#8 What does it mean to force or fight or resist one’s sexuality?

Note:  As detailed elsewhere, children’s art invokes the curiosity, wonder, and “beginner’s mind” that makes for an especially productive conversation across difference. “As children we fall in love with the wonder of being alive,” teaches Tsoknyi Rinpoche. What would it mean to regain that kind of curiosity and wonder? 

It’s especially common to hear those who experience same-sex attraction describe a period of time involving a lot of “fighting, forcing, resistance, controlling, fixing, or suppressing” of body and mind – including sexual feelings, thoughts and physical sensations.

Although moving beyond self-aggression is worth talking about on its own, it’s not always clear what exactly people mean by these different terms.  What is clear is that these various terms hold different meanings for different people. Based on my own review of sexuality narratives, there are at least two ways this set of terms (“fighting, forcing, resistance, controlling, fixing, suppressing”) are being used:

1. These words refer to any attempt to resist, reconcile or seek evolution of sexual attraction. One especially common way to use the above terms is referencing (a) any resistance to one’s enduring sexual attractions (or sexual orientation) – whether resisting thoughts, feelings or physical sensations or (b) any attempt to seek reconciliation, change or evolution of one’s enduring sexual attractions (or orientation). This could include different types of prayer expressing related concern, any kind of therapeutic attempt that sees one’s pattern of attraction as somehow problematic and any kind of personal effort that approaches the attraction as unwanted.

From this vantage point, these examples (and others like it that stops short of full acceptance of one’s enduring pattern of attraction) can accurately be labeled as harmful “fighting, forcing, resistance, controlling, fixing, suppressing.”

2. These words refer (only) to especially aggressive attempts to fix, fight or force one’s attractions. Compared to seeing these terms (“fighting, forcing, resistance, controlling, fixing, suppressing”) as reflecting any resistance to enduring attractions, a second way of using the same words is more bounded – underscoring especially aggressive or harsh ways of resisting or attempt to control these attractions.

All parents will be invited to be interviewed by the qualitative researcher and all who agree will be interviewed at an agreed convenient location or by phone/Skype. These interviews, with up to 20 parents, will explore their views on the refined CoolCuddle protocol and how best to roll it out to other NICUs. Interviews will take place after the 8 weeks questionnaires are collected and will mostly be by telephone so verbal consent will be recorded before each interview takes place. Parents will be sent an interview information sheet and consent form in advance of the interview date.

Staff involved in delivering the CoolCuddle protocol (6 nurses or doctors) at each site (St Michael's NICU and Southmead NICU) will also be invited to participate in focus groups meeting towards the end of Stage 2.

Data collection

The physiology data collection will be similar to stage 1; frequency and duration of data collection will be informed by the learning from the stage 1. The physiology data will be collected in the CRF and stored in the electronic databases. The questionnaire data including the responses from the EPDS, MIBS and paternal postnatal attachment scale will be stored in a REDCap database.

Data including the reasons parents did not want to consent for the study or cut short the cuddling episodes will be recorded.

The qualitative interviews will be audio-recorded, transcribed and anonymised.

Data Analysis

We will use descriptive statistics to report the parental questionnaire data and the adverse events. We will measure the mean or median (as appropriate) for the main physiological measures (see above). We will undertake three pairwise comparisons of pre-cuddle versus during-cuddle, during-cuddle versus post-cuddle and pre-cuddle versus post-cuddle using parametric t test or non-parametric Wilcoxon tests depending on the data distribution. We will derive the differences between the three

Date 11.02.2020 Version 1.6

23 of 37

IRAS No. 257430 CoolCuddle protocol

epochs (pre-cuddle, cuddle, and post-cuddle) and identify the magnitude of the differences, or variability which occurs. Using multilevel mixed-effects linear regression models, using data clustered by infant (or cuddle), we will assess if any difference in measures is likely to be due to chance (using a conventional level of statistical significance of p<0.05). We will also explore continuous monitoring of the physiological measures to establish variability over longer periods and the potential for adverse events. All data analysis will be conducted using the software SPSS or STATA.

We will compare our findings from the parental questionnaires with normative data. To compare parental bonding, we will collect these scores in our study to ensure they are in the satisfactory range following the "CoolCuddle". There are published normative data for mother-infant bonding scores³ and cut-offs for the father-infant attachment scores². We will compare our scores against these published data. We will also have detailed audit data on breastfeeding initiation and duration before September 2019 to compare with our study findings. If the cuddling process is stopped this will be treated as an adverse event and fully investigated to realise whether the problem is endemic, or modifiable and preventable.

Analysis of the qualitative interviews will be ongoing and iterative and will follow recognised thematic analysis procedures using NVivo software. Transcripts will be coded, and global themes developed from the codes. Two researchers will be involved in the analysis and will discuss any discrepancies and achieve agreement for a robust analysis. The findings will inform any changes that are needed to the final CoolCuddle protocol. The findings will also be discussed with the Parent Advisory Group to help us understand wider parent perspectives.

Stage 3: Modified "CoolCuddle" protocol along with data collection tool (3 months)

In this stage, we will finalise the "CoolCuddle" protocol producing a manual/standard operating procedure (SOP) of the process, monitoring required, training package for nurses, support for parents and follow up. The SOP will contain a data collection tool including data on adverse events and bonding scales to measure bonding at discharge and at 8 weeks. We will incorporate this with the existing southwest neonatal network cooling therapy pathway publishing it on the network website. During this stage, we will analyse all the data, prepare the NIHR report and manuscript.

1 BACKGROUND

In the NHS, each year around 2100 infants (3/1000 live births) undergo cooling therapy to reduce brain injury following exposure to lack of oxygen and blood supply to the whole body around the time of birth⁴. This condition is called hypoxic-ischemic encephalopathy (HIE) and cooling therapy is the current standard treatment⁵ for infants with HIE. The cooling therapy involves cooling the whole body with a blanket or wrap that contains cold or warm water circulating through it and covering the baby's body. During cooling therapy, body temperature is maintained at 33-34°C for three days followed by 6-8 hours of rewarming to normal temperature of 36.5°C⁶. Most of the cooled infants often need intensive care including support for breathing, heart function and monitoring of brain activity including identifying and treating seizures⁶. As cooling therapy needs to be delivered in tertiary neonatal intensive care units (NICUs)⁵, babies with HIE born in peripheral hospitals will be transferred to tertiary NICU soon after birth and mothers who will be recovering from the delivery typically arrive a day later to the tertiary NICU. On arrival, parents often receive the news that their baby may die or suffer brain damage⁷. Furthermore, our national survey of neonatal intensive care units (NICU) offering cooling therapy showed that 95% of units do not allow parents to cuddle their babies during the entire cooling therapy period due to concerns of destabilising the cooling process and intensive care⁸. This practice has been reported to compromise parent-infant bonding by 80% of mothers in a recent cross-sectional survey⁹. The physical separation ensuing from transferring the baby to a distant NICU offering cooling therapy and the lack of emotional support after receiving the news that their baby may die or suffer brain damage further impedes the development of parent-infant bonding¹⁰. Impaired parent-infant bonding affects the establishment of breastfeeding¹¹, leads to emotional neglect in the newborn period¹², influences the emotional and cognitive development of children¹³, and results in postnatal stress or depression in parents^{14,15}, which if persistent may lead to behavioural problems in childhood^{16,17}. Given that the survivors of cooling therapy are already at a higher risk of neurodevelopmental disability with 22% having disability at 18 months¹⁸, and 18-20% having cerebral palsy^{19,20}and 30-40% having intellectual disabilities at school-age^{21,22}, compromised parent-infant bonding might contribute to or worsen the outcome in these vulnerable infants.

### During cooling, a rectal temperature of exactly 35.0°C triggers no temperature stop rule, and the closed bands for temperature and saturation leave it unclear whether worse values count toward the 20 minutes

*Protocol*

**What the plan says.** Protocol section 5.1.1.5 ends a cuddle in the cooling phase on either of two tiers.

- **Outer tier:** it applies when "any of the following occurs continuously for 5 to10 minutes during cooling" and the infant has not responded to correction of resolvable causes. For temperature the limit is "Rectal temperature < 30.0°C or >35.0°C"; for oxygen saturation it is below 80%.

Rather than critiquing all prayer or therapy or personal efforts that see a pattern of same-sex attraction as problematic, this targets particularly harsh kinds of therapy, prayer or personal efforts as concerning. It is against these especially direct or confronting approaches towards feelings, thoughts and sensations that concern is raised (from this perspective), rather than against all resistance or attempts to seek change, evolution or reconciliation.

While it’s generally taken for granted that anything not fully embracing, must be fighting or resisting or suppressing or controlling, proponents of this second approach would disagree – seeking to carve out another way of working with thoughts, feelings and sensations that stop short of embracing them, while also staying far away from harshness or aggression.

Implications. Rather than some abstract intellectual exercise, these distinctions have real life consequences, and arguably play out in various practical ways.

For those who define these terms (“fighting, forcing, resistance, controlling, fixing, suppressing”) broadly, they will understandably experience most anything that falls short of embracing same-sex attraction (as good and fundamental to one’s identity) as problematic. From this vantage point, then, virtually any religious conservative therapeutic approach, religious conservative educational efforts and religious conservative norms for intimacy or marriage may be automatically seen as involving self-aggression – and thus simply cease to be seen as feasible or realistic.

By contrast, those who define these terms more narrowly will understandably not evaluate such a broad spectrum of practices as reflecting self-aggression, relative to those holding the first view.  Instead, they will emphasize another set of marital, therapeutic and educational practices as both feasible and viable – each reflecting reasonable and healthy ways of working with the experience of same-sex attraction.

By acknowledging the diversity that exists in how people use these terms, my aim is to make space for both different understandings and the associated differences in working with the spectrum of emotions. Although it might seem politically advantageous to underscore the first and ignore (or mischaracterize) the second, for the sake of maximizing freedom, safety and well-being, I hope both options will be allowed space and respect.

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